Barriers and Biases That Hold Women Back: What Are They and What Can We Do About Them?

Despite all the effort and attention dedicated to it, women’s representation in Fortune 500 leadership positions has stagnated in recent years. The percentage of women holding executive officer positions in Fortune 500 companies grew from 13.5% in 2009 to just 14.6% in 2013.(1) Women CEOs lead only 4% of the companies on the 2013 Fortune 500 list. In the September 2013 Harvard Business Review, Merck & Company Inc. CEO, Kenneth Frazier is quoted as saying, “I think that the progress of women in the last two decades has been so limited, so slow, so inadequate, that it would defy even the most skeptical people from 20 years ago.” (2) So what is holding women back? There isn’t a simple answer and the efforts that have been underway for the last 20 years haven’t produced the expected results. There is growing awareness of subtle and often invisible barriers for women that are being identified as second-generation gender bias. These biases create a context that inadvertently benefits men and puts women at a disadvantage so they fail to reach their full potential, perpetuating the stereotypes that are often used to explain the disparities between men and women in achieving key metrics of workplace success.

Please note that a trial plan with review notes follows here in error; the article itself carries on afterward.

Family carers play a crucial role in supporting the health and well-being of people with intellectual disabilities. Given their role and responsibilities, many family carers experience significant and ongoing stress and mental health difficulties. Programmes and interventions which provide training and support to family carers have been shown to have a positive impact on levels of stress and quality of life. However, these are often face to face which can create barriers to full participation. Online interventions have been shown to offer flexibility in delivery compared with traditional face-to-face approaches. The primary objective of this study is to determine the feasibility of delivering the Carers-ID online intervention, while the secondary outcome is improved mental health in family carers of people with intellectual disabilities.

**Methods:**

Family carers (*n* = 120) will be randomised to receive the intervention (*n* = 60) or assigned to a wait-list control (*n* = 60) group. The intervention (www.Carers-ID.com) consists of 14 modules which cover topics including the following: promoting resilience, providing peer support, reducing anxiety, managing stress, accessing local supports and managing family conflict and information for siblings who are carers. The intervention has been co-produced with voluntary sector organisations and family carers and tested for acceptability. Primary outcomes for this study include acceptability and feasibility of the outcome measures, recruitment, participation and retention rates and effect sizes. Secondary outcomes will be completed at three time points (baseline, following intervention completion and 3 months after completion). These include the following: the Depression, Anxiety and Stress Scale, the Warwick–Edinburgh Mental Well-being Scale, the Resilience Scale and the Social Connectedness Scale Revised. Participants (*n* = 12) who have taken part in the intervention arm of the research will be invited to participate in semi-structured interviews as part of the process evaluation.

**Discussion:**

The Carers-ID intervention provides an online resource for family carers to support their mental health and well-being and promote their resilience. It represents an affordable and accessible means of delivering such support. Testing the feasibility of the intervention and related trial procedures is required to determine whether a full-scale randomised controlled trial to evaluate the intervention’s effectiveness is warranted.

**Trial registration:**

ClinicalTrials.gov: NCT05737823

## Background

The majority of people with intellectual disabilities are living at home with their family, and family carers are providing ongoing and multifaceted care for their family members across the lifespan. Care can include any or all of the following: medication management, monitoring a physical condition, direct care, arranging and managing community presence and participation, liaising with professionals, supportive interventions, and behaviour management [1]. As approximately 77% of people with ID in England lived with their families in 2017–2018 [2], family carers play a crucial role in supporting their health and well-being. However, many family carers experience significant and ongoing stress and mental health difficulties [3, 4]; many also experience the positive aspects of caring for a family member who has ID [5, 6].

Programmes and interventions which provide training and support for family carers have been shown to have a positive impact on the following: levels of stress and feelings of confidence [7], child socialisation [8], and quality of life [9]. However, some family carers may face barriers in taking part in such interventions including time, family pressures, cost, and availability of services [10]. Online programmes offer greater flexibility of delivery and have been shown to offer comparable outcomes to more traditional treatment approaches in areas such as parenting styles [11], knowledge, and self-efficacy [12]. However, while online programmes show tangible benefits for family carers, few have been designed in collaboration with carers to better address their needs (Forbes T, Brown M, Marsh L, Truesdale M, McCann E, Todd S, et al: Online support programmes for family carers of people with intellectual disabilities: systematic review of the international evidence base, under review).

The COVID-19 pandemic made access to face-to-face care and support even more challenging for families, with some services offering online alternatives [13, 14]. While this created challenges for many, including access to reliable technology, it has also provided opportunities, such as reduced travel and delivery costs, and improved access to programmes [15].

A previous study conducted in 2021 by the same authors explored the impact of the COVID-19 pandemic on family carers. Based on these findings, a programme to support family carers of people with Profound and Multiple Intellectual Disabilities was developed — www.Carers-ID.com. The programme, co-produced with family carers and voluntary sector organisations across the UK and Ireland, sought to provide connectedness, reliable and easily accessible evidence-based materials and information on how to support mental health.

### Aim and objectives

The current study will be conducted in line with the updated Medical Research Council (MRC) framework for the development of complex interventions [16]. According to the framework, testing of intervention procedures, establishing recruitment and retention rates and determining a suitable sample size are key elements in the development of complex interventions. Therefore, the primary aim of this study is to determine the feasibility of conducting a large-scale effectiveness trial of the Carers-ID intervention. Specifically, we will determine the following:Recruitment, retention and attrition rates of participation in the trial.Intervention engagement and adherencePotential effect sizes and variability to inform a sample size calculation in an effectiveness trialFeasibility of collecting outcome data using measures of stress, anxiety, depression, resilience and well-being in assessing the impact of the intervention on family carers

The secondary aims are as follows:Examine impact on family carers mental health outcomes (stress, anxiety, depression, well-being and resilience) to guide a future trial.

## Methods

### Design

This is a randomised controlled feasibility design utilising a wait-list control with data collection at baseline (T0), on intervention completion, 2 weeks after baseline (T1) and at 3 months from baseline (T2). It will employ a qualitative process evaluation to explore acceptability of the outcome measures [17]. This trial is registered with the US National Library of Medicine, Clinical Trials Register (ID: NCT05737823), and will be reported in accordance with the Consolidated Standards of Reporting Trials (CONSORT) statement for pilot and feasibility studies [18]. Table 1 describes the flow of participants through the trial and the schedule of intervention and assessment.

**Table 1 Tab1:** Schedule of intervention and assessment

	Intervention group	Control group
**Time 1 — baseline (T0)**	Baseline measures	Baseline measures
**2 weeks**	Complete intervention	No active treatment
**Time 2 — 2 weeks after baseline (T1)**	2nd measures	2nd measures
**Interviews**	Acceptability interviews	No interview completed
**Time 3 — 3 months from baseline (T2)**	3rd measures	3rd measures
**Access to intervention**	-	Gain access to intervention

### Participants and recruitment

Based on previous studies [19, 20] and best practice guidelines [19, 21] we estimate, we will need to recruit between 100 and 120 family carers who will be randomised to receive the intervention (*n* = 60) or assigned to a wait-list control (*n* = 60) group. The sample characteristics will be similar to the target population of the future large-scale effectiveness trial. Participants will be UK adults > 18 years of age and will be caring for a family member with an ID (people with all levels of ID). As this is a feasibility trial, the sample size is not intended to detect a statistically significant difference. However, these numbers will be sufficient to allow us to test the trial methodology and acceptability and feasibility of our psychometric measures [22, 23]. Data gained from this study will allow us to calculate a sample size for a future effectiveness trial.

Regardless of the nature and severity of the external barriers and biases women face in the workplace, there is another challenge that comes from within. In The Confidence Gap, an article just published in The Atlantic Monthly, broadcast journalists and authors Katty Kay and Claire Shipman share research findings on women’s lack of self-confidence and the impact it has on their success. Women don’t consider themselves as ready for promotions, predict poorer performance on tests, and tend to underestimate their abilities compared to men. This lack of self-confidence has a profound impact on future success because, as the authors point out in The Confidence Gap, “Success, it turns out, correlates just as closely with confidence as it does with competence. No wonder that women, despite all our progress, are still woefully underrepresented at the highest levels.”

With both internal and external barriers to address, women have their hands full and may be challenged to determine what will help them to achieve the results they seek.

Please join us on May 16th to share your experiences and join in discussing what can be done to overcome the barriers and biases women face in their pursuit of professional achievement and success.

1 Catalyst. Quick Take: Statistical Overview of Women in the Workplace. New York: Catalyst, March 3, 2014.
2 Boris Groysberg and Katherine Connolly, “Great Leaders Who Make the Mix Work”, Harvard Business Review volume 91, number 9 (2013):71



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